Description

    FIELD OF INVENTION
  • The present invention relates to a novel wood and composite shake or shingle jig (with composite, meaning any concrete fiber, plastic, or any other artificial or synthetic material) for use in a siding or a roofing installation, which would be used in multiples and with a ledger board to facilitate proper installation of the first or bottom double course of horizontal shakes and shingles when commencing the process of either siding or roofing a desired structure, such as a house or a building.
  • BACKGROUND OF INVENTION
  • There are a variety of different techniques currently being utilized by carpenters and/or installers when installing the first or the starter course of shakes to a wall during siding of a house or building. One common technique is to cut the shakes at an equal height and then individually fasten shakes along a level horizontal chalk line, generally “snapped” from one vertical edge or corner of the house or the building to the opposite vertical edge or corner of the house or the building, at a predetermined height from the ground or the foundation. Such technique, if executed properly, can be quite accurate but is generally very tedious and time consuming.
  • While other methods and processes, which are known and utilized to assist with the installation of the first or the starter course of shakes to the side wall of a house or a building, have been the standard, none of these currently known methods offer the desired accuracy, ease of installation, and a reduction in the overall installation time. The present invention not only saves time and ensures installation accuracy, but it is also quite simple to use and thereby addresses a number of problems associated with the prior art methods and processes.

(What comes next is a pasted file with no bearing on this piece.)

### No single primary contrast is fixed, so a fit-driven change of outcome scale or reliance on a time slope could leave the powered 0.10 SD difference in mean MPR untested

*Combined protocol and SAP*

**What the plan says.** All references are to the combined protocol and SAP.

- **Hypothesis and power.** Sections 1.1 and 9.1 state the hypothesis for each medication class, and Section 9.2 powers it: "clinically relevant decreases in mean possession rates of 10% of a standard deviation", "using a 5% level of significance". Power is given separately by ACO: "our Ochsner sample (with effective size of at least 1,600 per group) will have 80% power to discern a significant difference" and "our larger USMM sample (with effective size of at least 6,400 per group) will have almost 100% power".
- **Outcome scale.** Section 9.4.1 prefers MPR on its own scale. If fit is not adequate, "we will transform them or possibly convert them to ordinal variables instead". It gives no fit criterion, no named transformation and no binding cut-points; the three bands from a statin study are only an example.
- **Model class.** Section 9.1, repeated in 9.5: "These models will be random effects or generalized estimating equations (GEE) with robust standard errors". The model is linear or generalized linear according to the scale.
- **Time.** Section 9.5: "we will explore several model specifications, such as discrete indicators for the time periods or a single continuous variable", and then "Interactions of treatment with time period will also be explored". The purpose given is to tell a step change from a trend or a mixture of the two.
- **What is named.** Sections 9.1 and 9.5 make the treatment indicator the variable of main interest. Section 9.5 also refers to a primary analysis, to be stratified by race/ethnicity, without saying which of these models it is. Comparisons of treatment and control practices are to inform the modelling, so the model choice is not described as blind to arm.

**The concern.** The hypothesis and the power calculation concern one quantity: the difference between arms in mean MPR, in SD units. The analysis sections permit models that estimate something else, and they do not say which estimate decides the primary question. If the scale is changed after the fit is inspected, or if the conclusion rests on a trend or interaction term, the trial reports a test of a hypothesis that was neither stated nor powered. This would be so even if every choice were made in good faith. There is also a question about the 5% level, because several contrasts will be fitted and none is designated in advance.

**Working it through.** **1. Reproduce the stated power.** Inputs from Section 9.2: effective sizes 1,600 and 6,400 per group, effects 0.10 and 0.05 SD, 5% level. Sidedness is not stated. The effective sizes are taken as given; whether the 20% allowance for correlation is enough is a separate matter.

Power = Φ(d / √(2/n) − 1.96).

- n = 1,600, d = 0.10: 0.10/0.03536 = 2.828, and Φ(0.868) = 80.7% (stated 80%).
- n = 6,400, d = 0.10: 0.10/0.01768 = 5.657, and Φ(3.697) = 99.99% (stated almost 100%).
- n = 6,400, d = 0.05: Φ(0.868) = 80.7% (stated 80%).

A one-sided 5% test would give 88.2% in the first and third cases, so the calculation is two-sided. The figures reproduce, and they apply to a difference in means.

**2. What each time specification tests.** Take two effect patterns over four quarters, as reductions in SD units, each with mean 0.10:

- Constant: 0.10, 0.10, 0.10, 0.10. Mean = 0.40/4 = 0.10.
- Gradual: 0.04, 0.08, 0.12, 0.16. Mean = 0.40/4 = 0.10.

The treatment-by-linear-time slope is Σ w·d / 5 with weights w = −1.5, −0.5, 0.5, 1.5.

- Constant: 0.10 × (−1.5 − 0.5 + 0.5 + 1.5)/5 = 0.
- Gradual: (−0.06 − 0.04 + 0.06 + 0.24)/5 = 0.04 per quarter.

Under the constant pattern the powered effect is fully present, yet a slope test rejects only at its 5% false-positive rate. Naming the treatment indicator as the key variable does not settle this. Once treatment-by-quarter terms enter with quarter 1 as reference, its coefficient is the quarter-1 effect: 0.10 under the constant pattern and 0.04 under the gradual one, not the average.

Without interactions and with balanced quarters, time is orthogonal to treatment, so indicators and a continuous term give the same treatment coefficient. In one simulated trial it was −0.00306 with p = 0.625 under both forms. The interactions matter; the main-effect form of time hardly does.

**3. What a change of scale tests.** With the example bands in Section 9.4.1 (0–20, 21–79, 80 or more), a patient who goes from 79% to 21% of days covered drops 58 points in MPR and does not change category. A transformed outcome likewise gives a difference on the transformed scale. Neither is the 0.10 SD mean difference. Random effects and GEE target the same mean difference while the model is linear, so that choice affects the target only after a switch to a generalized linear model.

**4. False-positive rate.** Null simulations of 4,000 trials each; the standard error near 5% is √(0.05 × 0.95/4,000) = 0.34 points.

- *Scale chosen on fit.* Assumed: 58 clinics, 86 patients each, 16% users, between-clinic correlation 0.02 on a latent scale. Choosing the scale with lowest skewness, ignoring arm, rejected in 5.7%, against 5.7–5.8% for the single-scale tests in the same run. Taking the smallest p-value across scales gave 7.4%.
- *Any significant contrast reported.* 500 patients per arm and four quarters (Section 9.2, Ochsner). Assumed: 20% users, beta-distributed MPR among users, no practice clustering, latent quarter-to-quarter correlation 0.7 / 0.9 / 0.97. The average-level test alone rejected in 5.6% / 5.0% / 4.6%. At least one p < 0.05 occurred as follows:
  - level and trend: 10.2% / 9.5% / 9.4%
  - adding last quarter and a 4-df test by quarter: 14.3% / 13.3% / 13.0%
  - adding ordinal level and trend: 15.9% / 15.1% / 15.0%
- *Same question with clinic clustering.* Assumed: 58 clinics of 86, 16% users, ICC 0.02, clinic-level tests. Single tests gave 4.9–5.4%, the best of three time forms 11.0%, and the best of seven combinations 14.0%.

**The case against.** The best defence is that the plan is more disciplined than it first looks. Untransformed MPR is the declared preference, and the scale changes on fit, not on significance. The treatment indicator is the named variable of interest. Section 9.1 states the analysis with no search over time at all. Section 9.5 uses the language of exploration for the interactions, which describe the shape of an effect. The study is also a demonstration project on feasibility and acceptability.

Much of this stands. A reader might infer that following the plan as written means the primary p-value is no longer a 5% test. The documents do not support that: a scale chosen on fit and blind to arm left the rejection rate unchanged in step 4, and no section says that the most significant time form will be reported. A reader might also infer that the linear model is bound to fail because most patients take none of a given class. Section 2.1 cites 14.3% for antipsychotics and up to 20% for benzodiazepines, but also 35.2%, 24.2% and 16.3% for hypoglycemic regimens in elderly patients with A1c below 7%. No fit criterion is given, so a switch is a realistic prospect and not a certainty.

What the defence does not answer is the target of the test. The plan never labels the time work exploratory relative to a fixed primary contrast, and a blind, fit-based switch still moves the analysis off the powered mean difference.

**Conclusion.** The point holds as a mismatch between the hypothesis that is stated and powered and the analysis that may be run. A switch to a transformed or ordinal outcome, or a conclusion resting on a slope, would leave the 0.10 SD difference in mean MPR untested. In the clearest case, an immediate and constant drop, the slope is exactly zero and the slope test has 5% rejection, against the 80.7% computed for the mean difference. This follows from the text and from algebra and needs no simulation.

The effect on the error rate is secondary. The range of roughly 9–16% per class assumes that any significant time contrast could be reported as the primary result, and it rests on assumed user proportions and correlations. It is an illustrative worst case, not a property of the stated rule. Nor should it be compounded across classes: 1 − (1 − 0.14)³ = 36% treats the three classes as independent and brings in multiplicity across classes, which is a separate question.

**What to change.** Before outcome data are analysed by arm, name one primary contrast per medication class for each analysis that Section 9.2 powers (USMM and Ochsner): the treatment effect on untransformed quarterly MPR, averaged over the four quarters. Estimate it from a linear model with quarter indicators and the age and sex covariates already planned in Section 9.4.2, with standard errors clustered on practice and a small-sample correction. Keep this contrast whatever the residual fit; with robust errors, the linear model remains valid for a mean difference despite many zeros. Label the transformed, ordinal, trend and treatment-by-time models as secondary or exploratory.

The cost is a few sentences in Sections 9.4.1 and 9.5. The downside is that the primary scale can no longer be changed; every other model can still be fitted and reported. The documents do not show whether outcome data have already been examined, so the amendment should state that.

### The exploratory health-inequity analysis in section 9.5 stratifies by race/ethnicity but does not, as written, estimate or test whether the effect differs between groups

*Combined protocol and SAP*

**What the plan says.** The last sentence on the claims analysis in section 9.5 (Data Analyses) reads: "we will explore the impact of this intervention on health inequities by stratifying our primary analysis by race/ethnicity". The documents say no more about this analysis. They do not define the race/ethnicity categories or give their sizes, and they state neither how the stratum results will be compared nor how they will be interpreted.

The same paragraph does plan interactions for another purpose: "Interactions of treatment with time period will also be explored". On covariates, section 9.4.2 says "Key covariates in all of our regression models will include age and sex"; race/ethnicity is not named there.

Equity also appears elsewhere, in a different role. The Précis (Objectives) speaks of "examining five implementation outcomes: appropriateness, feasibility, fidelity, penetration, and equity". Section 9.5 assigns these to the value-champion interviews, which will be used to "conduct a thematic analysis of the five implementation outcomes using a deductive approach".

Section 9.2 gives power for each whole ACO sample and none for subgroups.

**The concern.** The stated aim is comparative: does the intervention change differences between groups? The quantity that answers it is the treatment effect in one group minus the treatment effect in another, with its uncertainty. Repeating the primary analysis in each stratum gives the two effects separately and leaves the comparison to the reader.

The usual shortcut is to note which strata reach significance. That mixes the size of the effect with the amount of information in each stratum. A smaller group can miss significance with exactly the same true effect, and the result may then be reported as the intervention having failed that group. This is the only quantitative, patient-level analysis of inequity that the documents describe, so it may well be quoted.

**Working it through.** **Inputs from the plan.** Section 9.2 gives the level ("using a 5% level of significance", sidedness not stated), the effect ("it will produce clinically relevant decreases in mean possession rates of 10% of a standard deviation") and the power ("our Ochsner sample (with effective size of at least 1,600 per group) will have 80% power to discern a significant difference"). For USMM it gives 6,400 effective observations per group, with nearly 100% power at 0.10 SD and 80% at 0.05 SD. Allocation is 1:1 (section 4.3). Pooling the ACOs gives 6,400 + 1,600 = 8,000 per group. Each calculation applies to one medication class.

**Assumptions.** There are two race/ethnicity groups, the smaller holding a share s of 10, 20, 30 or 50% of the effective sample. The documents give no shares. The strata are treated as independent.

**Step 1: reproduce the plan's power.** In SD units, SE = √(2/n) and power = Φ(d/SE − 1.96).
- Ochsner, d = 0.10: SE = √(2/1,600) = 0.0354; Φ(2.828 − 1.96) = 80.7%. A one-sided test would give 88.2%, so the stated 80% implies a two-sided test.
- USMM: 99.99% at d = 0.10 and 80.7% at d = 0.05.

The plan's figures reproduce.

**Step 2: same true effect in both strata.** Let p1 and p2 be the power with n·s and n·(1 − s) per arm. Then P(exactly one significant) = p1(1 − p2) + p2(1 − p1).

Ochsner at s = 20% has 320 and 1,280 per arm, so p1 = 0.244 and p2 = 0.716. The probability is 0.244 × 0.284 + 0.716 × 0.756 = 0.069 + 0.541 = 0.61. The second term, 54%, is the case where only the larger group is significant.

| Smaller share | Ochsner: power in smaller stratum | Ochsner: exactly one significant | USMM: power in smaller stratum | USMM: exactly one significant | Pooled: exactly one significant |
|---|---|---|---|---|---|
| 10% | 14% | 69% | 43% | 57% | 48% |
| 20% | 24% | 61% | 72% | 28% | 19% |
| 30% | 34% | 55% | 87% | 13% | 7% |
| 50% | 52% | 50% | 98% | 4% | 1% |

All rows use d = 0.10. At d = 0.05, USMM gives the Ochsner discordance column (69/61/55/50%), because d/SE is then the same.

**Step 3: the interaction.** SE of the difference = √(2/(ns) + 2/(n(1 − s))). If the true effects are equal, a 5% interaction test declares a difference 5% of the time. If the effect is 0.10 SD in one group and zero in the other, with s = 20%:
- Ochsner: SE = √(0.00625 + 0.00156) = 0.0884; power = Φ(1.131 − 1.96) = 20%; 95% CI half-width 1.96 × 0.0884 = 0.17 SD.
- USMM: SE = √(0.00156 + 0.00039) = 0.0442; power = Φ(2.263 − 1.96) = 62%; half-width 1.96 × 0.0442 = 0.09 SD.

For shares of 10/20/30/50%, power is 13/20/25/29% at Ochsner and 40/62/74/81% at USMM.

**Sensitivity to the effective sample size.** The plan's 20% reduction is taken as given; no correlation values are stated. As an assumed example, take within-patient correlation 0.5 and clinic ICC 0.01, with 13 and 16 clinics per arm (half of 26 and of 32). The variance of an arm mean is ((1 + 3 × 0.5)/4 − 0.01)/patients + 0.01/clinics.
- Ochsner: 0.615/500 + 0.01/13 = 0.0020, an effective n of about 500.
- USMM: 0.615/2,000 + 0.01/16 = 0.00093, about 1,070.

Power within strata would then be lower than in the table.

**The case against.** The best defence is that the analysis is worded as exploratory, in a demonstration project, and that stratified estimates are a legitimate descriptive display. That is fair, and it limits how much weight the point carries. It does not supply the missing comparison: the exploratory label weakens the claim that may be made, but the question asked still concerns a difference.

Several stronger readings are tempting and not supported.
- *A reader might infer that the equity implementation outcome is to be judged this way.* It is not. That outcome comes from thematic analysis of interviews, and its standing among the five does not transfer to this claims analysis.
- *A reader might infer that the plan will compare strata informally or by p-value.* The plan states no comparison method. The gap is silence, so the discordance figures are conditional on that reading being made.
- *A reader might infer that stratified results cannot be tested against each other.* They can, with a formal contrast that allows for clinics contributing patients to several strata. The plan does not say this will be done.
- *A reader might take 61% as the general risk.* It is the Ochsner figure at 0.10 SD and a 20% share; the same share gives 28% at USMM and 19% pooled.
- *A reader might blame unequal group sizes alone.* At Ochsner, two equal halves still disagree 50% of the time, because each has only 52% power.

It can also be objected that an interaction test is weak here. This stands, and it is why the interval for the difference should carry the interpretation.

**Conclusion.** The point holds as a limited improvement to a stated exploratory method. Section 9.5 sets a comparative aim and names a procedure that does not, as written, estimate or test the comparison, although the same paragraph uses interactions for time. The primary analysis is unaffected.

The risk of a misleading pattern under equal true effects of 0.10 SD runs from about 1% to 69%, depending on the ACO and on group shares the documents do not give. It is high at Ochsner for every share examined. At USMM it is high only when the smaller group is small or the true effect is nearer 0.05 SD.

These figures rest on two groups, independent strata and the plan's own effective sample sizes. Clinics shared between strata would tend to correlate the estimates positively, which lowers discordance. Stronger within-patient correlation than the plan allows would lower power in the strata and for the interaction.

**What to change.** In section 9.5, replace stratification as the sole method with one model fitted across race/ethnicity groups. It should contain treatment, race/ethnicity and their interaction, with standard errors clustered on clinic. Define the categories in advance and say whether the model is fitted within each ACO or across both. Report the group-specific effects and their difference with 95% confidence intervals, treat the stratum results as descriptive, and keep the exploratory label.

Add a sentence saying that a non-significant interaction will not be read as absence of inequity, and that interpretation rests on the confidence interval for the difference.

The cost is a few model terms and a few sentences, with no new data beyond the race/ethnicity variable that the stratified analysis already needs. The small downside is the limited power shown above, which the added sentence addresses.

• SUMMARY OF THE INVENTION
  • Wherefore, it is an object of the present invention to overcome the above noted drawbacks associated with prior known installation techniques and methods.
  • Another object of the present invention is to provide a shake and shingle starter jig that is relatively inexpensive to manufacture and is easy to utilize while, at the same time, provides an accurate and reliable system for installing wood or composite shakes and shingles to the side wall or roof of a house or building.